Tag Archives: Interns

Web Archiving Micro-internship – Part 2

On 14 and 15 March eight Oxford University students took part in a web archiving micro-internship at the Weston Library’s Centre for Digital Scholarship. Working with the UK Legal Deposit Web Archive, they contributed to the curation of a special collection of websites on the UK European Referendum. This is the second of two guest blog posts on the micro-internship.

The most central aspect of modern life is now the proliferation of digital technology. Since the 1990s, it has become a central mode of communication which is often taken for granted. At the start of this micro-internship, we were introduced to the concept of the digital ‘black hole’, a term used to describe the irrevocable loss of this information. Unlike physical correspondence and materials–the letters, writs, and manuscripts of earlier centuries–so much of what we write is fragile and evanescent. To stem the loss of this digital history, we were shown how the Bodleian Libraries and other legal deposit libraries use domain crawls to capture online content at pre-determined intervals using the W3ACT tool. This then preserves a screen grab of the website on the Internet Archive, namely the waybackmachine, before the website is updated.

Web archiving micro-interns working in the Centre for Digital Scholarship, Weston Libary, March 2016.

Web archiving micro-interns working in the Centre for Digital Scholarship, Weston Libary, March 2016.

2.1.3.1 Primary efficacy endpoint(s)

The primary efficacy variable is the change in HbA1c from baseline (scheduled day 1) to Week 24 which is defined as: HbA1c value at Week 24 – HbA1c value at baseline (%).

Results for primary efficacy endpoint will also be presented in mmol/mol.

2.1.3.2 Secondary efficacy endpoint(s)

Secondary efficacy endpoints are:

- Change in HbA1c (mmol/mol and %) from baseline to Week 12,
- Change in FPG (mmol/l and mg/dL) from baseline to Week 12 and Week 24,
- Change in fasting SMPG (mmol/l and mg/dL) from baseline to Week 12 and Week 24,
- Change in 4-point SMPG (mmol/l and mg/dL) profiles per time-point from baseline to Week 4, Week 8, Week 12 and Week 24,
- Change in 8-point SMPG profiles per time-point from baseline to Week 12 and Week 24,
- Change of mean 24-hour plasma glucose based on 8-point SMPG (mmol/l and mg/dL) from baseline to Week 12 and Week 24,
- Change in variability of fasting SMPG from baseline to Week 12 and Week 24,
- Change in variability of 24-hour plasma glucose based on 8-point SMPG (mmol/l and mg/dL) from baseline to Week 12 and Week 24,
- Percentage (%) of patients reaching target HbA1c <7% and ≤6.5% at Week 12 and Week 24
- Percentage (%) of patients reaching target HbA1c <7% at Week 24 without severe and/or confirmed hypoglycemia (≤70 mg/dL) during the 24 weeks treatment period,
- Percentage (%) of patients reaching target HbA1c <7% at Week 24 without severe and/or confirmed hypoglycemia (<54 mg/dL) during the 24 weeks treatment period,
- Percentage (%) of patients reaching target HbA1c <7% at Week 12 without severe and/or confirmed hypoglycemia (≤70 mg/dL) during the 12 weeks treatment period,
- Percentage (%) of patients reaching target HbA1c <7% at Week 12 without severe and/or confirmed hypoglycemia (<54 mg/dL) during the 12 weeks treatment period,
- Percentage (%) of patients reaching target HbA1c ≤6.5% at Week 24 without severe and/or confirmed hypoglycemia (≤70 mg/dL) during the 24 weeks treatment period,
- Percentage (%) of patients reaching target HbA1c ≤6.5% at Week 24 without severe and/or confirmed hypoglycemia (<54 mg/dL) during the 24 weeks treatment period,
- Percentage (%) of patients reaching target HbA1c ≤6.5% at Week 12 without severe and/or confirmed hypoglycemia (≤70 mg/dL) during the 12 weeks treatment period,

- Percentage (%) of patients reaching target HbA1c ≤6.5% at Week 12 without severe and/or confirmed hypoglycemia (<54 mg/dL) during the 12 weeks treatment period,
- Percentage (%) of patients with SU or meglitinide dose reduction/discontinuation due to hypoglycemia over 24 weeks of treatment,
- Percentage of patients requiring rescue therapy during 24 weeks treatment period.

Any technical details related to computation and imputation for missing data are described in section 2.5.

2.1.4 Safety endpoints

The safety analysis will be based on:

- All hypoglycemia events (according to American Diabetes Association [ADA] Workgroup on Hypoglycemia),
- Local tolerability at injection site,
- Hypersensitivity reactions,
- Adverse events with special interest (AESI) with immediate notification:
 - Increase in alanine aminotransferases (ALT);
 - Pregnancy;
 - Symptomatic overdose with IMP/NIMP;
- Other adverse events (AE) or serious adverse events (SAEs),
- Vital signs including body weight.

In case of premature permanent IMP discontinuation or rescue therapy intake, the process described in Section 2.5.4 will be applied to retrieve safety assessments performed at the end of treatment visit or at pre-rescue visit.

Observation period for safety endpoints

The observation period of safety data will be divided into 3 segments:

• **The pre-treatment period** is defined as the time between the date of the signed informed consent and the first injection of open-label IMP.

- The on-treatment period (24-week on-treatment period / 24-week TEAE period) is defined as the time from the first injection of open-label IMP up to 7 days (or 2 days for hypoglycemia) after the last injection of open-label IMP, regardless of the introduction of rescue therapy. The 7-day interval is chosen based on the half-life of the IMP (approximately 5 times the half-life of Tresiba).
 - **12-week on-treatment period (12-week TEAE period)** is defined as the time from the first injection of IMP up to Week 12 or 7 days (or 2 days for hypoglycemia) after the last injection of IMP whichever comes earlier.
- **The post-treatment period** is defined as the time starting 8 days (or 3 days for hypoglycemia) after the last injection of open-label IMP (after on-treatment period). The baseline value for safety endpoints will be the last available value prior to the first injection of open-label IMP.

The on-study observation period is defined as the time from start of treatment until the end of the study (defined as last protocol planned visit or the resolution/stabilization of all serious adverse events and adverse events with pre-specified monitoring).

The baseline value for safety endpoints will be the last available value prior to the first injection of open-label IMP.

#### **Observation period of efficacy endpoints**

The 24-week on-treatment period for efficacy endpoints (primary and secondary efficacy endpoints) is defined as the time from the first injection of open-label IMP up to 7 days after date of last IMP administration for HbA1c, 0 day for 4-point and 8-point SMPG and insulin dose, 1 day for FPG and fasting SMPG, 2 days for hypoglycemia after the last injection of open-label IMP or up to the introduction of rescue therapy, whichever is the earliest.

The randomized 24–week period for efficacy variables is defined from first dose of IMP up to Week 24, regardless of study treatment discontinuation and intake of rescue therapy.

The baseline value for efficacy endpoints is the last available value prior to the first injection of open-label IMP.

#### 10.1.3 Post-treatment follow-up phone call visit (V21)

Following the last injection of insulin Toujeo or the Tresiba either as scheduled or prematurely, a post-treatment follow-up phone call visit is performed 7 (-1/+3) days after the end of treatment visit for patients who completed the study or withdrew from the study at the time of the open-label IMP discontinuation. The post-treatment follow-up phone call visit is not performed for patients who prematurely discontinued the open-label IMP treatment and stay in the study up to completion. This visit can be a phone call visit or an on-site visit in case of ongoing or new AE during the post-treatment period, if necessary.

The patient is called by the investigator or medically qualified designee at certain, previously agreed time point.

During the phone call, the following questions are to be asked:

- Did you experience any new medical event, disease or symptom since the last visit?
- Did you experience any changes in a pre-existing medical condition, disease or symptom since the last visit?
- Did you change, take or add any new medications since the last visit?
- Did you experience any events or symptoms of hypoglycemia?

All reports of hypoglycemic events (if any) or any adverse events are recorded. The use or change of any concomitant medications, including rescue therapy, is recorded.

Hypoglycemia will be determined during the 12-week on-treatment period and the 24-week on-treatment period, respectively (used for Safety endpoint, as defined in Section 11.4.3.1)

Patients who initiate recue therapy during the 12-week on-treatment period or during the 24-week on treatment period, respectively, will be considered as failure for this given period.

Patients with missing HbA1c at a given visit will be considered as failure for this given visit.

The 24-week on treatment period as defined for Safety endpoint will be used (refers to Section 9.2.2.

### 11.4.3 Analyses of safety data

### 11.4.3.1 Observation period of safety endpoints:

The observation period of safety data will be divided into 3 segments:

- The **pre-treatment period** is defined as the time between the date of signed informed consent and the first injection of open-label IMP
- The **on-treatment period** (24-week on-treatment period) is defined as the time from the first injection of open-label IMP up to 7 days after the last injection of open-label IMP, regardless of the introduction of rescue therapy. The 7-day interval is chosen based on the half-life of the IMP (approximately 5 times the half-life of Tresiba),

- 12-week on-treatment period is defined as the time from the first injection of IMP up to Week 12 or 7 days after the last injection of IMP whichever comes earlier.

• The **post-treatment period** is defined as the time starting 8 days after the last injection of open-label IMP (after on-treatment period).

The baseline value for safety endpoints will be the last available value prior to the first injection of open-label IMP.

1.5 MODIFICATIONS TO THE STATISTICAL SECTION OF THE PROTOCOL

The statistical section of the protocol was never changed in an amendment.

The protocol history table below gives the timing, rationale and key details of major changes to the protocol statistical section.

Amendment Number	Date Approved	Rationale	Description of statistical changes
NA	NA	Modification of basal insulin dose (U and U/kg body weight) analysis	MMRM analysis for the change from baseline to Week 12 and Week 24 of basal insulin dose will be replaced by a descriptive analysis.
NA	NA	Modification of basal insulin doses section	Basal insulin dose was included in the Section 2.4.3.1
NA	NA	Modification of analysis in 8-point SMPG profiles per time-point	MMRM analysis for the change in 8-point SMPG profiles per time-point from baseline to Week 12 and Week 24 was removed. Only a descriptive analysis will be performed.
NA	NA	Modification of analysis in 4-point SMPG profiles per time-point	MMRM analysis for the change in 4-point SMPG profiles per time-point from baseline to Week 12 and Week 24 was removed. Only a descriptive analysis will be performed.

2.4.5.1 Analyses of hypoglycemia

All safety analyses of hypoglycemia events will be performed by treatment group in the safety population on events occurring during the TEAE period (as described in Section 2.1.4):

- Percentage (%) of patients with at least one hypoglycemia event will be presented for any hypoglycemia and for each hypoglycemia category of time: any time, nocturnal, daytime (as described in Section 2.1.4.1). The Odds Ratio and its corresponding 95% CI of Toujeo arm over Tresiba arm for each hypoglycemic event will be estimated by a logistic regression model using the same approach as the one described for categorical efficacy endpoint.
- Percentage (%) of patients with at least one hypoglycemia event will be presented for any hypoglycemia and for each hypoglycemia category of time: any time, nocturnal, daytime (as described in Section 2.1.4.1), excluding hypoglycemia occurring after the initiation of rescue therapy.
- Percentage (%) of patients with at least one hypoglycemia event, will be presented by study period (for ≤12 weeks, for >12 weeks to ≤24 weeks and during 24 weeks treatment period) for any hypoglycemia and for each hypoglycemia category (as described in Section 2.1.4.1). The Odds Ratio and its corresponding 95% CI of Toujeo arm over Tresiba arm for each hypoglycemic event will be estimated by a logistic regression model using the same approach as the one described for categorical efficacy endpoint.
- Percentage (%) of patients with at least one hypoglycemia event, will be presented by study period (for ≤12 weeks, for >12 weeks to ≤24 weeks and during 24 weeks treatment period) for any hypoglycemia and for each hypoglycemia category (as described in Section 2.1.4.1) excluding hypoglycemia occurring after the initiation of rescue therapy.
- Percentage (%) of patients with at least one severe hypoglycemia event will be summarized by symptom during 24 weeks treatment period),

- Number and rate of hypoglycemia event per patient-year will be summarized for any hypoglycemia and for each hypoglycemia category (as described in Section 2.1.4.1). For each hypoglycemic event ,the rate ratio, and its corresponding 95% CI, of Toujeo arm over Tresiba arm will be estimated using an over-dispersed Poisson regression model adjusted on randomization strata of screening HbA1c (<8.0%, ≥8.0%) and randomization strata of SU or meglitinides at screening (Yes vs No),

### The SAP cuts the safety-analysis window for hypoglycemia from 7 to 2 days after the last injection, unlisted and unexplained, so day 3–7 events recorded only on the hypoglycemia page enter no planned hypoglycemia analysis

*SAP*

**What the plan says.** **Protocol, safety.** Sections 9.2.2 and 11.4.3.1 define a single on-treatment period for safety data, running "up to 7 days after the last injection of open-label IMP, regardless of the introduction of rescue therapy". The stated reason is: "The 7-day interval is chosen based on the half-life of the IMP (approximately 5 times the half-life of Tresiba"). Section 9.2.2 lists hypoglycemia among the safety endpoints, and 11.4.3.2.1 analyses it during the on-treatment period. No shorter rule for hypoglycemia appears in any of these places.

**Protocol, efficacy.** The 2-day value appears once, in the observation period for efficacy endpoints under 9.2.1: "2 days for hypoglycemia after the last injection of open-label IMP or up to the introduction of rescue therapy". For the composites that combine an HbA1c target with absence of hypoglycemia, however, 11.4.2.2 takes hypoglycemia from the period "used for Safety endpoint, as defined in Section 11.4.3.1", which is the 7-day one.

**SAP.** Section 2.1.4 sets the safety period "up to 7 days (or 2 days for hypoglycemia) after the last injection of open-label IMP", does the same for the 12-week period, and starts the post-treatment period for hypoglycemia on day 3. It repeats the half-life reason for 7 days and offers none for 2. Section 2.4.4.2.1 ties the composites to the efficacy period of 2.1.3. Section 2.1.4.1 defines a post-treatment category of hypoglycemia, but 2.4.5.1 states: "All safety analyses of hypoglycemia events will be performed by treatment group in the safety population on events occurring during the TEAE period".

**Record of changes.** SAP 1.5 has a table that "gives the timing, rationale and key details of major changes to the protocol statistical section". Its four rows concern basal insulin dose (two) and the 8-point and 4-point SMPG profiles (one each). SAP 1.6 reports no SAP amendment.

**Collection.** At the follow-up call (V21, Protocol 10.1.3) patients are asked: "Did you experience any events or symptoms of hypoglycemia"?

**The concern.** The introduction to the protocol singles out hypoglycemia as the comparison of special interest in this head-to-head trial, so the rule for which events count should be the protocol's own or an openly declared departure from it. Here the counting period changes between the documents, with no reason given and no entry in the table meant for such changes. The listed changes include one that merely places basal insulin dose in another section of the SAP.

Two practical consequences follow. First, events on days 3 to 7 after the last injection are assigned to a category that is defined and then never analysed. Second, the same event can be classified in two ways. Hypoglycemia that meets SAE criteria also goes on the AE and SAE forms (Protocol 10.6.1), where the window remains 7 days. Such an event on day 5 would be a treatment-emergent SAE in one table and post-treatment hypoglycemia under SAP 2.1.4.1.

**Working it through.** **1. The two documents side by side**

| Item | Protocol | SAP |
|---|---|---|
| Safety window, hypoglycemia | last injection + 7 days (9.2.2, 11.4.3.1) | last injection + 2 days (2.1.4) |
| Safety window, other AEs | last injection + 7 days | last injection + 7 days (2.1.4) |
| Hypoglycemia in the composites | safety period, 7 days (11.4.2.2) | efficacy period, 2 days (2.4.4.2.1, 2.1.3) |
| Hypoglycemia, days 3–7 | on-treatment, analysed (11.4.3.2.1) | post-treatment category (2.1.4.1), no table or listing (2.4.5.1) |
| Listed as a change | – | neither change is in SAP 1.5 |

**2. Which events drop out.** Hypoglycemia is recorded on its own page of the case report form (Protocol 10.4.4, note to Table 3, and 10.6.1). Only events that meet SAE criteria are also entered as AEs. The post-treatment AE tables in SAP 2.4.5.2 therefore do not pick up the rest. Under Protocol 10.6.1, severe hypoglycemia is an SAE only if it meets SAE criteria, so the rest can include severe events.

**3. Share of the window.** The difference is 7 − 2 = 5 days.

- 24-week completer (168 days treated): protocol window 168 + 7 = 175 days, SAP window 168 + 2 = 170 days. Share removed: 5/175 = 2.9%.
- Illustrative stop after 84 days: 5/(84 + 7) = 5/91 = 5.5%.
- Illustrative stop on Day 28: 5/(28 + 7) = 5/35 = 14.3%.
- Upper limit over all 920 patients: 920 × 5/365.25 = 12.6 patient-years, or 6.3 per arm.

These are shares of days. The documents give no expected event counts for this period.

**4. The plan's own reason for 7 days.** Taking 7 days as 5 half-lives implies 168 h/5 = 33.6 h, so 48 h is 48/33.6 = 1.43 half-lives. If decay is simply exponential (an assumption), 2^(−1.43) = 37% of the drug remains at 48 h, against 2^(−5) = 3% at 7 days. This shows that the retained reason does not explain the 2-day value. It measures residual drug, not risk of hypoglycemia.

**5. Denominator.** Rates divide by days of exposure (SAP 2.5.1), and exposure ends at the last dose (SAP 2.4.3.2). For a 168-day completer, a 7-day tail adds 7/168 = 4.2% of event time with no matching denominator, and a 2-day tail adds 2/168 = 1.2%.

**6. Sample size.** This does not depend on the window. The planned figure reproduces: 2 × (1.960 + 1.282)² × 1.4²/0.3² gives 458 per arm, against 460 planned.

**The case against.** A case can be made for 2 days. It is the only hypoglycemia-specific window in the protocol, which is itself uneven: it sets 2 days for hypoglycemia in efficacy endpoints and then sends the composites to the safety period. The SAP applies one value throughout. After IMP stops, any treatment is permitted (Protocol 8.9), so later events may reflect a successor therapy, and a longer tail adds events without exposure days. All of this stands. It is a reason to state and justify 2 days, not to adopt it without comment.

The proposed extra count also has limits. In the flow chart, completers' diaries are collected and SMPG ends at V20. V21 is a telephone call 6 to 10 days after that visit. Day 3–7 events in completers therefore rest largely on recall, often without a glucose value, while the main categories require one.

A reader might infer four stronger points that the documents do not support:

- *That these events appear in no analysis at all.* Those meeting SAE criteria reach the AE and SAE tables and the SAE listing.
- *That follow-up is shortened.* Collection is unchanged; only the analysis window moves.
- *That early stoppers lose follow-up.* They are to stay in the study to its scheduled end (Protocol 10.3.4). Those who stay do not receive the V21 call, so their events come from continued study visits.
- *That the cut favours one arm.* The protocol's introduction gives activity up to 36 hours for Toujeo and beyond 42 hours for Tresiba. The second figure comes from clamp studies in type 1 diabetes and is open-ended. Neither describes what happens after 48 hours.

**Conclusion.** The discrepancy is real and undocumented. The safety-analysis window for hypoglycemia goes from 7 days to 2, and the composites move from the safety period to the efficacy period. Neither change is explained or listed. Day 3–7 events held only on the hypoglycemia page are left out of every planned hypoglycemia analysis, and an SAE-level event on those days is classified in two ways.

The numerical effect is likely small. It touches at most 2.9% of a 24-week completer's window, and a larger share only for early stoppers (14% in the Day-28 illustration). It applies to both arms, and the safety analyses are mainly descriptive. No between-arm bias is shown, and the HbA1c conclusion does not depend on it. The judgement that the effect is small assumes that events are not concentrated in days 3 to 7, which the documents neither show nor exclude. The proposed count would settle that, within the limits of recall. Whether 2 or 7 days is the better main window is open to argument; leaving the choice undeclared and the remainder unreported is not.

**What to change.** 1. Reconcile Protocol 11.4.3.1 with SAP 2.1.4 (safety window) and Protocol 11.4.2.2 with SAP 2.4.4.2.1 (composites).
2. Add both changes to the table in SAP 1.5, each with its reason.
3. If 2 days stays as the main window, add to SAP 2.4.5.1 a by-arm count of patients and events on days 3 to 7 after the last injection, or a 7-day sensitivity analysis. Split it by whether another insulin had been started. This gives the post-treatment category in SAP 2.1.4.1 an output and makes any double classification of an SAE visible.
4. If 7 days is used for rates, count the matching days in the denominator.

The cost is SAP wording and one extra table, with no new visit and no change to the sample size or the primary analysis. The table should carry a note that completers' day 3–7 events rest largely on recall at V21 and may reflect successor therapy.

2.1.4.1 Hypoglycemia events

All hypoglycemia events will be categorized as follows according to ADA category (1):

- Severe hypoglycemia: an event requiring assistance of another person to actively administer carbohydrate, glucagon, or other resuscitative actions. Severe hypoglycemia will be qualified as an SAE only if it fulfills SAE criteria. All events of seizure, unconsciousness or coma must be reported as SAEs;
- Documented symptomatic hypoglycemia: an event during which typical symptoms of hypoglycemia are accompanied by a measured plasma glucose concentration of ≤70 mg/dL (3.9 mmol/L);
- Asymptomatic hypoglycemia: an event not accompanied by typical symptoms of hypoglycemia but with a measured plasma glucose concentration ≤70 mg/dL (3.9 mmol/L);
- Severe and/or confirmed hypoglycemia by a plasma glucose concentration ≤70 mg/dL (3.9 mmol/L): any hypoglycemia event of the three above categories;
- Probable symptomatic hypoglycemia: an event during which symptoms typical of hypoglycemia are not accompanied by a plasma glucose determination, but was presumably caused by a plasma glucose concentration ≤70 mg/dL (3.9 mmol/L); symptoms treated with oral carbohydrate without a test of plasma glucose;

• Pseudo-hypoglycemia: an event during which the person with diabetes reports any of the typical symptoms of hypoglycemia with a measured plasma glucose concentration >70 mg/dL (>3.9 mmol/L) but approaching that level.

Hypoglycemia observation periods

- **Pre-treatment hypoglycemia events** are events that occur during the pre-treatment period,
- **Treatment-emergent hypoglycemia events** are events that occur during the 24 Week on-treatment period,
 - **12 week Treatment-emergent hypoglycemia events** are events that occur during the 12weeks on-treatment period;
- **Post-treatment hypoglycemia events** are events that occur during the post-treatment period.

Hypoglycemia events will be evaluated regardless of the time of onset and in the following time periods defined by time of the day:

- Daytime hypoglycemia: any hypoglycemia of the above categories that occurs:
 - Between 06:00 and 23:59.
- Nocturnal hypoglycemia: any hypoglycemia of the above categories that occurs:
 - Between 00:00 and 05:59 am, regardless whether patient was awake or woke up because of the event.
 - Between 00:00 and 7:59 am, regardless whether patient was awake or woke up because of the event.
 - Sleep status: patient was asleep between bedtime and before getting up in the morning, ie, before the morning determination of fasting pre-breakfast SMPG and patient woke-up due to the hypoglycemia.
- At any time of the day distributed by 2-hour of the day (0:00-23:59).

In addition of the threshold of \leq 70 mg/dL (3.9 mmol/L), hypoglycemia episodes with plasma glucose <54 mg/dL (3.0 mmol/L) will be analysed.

The right to a copy of electronic and other non-print publications, such as e-journals and CD-ROMs by legal deposit libraries only came into existence on 6th April 2013. This meant that libraries were able to create an archive of all websites with domains based in the United Kingdom. The recent ‘right to be forgotten’ law adopted by the EU is a signal of the fact that the legal status of digital archives is nevertheless becoming increasingly complicated, particularly when compiling archives of events receiving international commentary, like the upcoming EU referendum. Each of us focused on a different aspect of the EU referendum, reflecting our individual interests, ranging from national newspapers and student newspapers to the blogs of Scottish MSPs, Welsh AMs, and MEPs, and the blogs of solicitors and legal firms’ websites offering advice to businesses and refugees in the event of a ‘Brexit’. One of the trickier views to archive was that of British expats living abroad. In this situation, unless the site can be proven to be based in the UK, we would have to write to the owner of the domain to request permission to archive the website. In a situation where permission was given but the person expressing those views subsequently wished to erase this history under the ‘right to be forgotten’ law adopted by the EU, should the UK have voted to leave the EU, this would leave the archived material in a tricky legal position. We learned during the internship that this would most likely result in the relevant archived material being deleted. However, this is exactly what the archive was set up to prevent and so the tension between the right to privacy and freedom of information on a public platform presents considerable problems to the aim of web archives to be fully comprehensive, aggravated further by the omission of websites with pay walls.